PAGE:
6 Failure to be attached to a specialist provider “All of her Providers have, in my opinion, done the barest minimum required of their contacts and just, it would appear, gone through the motions. I feel she has been 'parked' for some time. I think you may be familiar with this term. Every time I have complained that my sister needs a more one to one, structured and interventionist approach to finding work, (particularly, when she entered, in September 2013, her fourth year of being unemployed), I have either been shouted down, ignored or told nobody else has complained so what is your problem; and, when I have complained (after giving the Providers the benefit of the doubt and a good 6 to 12 months lead-time to help my sister), they have, rather conveniently it would appear, dropped my sister as one of their clients”. Deborah Shepherd, email 20/2/14

7 Available analysis of cumulative impact “Counting the Cuts” Simon Duffy, 2014 Citizen Advice Bureau, quarterly trend data Government departmental data

8 The Centre for Welfare Reform, 2014

9 Centre for Welfare Reform, 2014

10 Consequences for everyday living Energy- - There are 835,000 fuel poor households containing someone with a long term illness or disability, DfE.&C.C.2011 Debt - In 2010/11, C.A.B. provided advice to more than 72,000 disabled people with debt problems, in September 2013, CAB’s quarterly report noted that rent arrears to social landlords continue to rise and one third of landlord clients advised on possession/eviction were disabled or had a long term health condition Food - In July of 2013, research by Papworth Trust noted that nine out of ten disabled people were being forced to cut back on food or paying household bills after being refused emergency housing payments to help them pay the bedroom tax A Disability Benefit Consortium survey quoted in the Times (17/12/13) found that 12% of disabled people were making use of food banks

11 Consequences for hope “I'm sure you'll have no shortage of responses. I hope, though, that the debate will also emphasise the wider impact on disabled people of the uncertainty and anxiety that the policies are causing. I have in mind the attempt to abolish the Independent Living Fund and the consequent legal battle. We await the Government's next move on this particular issue, but the proposed abolition of the ILF was taken forward despite the 2012 report by the Joint Committee on Human Rights that "reforms to benefits and services risk leaving disabled people without the right to live independently". The JCHR reported that the closure of the ILF, changes in local authority care criteria, the replacement of DLA by PIP and changes to housing benefit risked interacting in a particularly harmful way for disabled people. The JCHR pointed out that some people feared that the cumulative impact of these changes would force them out of their homes and local communities and into residential care.” Email from Ward Griffiths, parent of a disabled person, 20/2/14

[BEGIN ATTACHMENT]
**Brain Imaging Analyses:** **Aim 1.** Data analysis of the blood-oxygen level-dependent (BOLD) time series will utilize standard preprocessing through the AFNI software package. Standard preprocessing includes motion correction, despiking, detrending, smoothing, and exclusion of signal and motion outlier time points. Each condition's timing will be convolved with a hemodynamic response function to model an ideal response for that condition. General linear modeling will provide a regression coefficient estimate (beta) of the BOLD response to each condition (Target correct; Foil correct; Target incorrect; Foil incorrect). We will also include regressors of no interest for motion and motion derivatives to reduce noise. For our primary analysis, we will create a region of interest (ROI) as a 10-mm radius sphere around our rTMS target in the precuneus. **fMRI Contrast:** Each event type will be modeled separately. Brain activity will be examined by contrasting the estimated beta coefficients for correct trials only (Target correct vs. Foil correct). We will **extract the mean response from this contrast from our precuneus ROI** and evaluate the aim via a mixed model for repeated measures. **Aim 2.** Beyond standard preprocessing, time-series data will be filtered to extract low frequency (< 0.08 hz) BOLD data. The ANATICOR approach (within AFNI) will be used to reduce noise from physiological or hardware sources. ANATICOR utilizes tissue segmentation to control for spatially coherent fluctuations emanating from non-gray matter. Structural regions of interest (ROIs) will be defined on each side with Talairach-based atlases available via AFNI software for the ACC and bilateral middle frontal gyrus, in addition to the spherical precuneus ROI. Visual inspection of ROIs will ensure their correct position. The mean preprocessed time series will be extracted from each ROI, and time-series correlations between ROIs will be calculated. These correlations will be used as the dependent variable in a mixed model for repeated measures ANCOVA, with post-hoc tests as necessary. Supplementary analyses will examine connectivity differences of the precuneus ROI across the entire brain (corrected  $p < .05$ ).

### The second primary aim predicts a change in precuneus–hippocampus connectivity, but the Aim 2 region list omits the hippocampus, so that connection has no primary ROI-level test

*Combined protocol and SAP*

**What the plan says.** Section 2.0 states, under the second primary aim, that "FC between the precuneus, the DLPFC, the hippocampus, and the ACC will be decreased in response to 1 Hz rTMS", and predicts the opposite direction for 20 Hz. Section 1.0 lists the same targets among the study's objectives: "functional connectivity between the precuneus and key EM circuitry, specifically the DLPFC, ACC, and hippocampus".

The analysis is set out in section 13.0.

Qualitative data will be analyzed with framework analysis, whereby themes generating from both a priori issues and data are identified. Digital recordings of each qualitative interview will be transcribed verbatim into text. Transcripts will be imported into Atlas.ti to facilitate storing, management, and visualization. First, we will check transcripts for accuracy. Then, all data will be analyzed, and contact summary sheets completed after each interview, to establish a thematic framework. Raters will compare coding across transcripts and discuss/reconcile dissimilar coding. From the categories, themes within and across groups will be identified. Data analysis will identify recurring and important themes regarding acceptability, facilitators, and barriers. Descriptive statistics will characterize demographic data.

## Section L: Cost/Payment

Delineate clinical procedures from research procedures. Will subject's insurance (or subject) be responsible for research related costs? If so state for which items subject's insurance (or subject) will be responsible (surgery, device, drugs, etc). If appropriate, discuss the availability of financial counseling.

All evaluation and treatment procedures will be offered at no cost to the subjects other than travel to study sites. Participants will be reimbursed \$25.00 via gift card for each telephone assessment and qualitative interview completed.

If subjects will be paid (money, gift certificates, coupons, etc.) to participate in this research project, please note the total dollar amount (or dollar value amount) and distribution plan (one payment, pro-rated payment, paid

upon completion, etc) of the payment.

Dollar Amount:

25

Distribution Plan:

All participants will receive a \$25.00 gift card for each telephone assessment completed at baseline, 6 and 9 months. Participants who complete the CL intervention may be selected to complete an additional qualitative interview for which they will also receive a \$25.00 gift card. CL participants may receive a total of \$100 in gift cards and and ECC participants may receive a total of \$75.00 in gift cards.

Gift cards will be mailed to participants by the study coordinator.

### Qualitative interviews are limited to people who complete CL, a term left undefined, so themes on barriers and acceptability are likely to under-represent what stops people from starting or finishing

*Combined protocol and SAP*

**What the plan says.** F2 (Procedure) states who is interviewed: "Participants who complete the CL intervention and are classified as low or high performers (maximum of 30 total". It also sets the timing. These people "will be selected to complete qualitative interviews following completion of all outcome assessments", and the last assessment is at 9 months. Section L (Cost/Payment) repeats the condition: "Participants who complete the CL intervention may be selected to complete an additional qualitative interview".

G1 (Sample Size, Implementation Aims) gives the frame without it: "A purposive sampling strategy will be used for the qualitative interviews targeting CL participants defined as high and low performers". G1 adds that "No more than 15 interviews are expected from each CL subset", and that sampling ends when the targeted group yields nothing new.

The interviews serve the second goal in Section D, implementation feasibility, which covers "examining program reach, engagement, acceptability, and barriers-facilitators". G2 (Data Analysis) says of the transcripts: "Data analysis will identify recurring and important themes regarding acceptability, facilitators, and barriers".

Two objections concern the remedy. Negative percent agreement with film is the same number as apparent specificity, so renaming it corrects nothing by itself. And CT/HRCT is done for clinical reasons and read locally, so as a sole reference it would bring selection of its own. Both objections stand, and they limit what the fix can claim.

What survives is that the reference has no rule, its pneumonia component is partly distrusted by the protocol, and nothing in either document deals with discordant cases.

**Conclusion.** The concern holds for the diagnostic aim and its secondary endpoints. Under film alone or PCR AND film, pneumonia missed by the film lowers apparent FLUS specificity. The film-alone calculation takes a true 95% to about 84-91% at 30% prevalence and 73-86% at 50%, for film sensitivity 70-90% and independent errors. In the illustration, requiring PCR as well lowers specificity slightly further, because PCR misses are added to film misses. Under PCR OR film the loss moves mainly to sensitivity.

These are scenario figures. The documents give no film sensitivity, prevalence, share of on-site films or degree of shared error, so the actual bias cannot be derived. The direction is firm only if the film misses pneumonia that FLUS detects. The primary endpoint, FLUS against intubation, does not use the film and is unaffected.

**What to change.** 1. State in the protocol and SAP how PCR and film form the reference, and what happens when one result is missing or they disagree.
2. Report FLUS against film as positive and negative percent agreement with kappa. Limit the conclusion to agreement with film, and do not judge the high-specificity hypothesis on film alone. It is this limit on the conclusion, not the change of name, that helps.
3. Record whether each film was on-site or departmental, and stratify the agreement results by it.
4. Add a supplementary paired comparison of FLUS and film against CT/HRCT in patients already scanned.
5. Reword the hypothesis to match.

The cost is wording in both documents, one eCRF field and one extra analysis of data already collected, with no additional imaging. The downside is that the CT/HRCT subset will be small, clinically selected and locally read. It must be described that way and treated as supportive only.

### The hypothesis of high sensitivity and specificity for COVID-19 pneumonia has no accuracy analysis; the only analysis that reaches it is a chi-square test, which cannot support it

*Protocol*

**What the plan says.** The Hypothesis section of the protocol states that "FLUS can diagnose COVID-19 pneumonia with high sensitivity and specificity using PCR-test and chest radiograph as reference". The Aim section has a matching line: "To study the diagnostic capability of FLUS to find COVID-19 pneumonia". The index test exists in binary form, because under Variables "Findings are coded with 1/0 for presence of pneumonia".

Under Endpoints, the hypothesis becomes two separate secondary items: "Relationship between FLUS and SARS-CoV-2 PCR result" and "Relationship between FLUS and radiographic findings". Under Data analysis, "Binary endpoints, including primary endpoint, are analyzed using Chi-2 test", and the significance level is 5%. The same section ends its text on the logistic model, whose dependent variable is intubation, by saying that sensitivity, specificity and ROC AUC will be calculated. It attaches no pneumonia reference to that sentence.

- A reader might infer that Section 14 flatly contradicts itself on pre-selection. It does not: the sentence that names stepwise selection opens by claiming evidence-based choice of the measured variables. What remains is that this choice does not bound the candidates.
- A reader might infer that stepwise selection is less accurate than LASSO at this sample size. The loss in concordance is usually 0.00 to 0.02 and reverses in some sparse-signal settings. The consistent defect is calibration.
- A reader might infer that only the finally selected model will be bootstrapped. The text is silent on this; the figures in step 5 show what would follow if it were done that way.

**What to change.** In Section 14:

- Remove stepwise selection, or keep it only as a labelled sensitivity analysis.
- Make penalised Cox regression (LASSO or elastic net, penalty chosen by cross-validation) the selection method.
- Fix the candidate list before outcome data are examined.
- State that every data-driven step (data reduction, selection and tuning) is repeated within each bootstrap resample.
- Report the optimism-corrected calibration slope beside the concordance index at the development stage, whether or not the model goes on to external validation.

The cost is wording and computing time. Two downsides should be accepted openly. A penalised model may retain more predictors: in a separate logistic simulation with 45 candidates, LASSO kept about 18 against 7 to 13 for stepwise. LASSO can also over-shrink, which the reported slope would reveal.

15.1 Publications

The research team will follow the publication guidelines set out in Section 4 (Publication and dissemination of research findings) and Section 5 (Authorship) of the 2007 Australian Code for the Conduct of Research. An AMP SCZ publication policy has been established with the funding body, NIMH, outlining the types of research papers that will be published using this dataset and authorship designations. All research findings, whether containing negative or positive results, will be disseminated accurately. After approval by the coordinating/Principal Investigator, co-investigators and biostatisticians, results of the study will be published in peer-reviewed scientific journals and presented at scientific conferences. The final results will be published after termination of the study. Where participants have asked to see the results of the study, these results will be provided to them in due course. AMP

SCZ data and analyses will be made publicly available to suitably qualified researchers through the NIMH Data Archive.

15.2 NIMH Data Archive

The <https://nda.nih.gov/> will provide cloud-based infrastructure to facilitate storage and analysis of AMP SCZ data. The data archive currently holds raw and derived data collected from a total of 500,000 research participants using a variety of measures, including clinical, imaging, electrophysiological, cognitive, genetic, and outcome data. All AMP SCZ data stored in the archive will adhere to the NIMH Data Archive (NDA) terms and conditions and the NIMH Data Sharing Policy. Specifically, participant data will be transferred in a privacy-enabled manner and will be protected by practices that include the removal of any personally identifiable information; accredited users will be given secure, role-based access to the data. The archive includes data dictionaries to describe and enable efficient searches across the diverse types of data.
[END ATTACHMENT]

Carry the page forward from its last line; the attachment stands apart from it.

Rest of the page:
12 Some thoughts on what is missing Recognition that the cuts are cumulative and damaging to both individual independence and their interdependence within a socially cohesive society An employment support plan for the six in every seven who at any one time are not in the back to work system Investment in peer to peer support for all especially those not in work Choice and control in obtaining personalised employment support TRUST

13 Real lives – what our members tell us As a housebound, mainly bedbound chronically ill woman aged 54, I can confirm that these cuts have been devastating. Not only to me, but to so many of my disabled friends. Trying to exist on extremely low income, with no hope of moving out of poverty, and living in constant pain, we are heroes to actually survive this atrocity. The bedroom tax has pushed us into poverty. We go without food and heating and have no hope. Life is incredibly hard. We need to use food banks. Incredibly strict, and unfair changes, to ESA and to DLA/PIP have led to much hardship and made us more ill. The extra costs that come with disability and chronic illness are being totally disregarded by this Government. JOAN. Ruislip. Middlesex.

14 Supporting disabled people in your constituency Disability Rights UK 12 City Forum 250 City Road London EC1V 8AF 0207 250 3222